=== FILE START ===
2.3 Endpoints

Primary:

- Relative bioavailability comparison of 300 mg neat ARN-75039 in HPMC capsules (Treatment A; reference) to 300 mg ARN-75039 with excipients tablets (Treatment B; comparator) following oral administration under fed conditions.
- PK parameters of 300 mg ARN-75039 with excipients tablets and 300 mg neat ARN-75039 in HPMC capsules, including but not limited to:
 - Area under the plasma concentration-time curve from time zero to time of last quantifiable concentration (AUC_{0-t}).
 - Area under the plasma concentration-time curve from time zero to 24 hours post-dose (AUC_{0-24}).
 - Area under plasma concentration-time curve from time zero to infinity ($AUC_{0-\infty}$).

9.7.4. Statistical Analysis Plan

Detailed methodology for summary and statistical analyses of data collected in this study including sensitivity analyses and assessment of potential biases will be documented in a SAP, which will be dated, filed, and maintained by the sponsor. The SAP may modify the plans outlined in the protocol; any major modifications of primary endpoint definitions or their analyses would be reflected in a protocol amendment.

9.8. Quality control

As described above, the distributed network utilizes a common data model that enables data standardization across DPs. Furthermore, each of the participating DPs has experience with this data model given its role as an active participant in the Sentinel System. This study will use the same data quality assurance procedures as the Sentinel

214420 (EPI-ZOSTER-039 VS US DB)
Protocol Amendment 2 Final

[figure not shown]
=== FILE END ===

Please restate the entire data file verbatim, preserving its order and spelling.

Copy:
2.3 Endpoints

Primary:

- Relative bioavailability comparison of 300 mg neat ARN-75039 in HPMC capsules (Treatment A; reference) to 300 mg ARN-75039 with excipients tablets (Treatment B; comparator) following oral administration under fed conditions.
- PK parameters of 300 mg ARN-75039 with excipients tablets and 300 mg neat ARN-75039 in HPMC capsules, including but not limited to:
 - Area under the plasma concentration-time curve from time zero to time of last quantifiable concentration (AUC_{0-t}).
 - Area under the plasma concentration-time curve from time zero to 24 hours post-dose (AUC_{0-24}).
 - Area under plasma concentration-time curve from time zero to infinity ($AUC_{0-\infty}$).

9.7.4. Statistical Analysis Plan

Detailed methodology for summary and statistical analyses of data collected in this study including sensitivity analyses and assessment of potential biases will be documented in a SAP, which will be dated, filed, and maintained by the sponsor. The SAP may modify the plans outlined in the protocol; any major modifications of primary endpoint definitions or their analyses would be reflected in a protocol amendment.

9.8. Quality control

As described above, the distributed network utilizes a common data model that enables data standardization across DPs. Furthermore, each of the participating DPs has experience with this data model given its role as an active participant in the Sentinel System. This study will use the same data quality assurance procedures as the Sentinel

214420 (EPI-ZOSTER-039 VS US DB)
Protocol Amendment 2 Final

[figure not shown]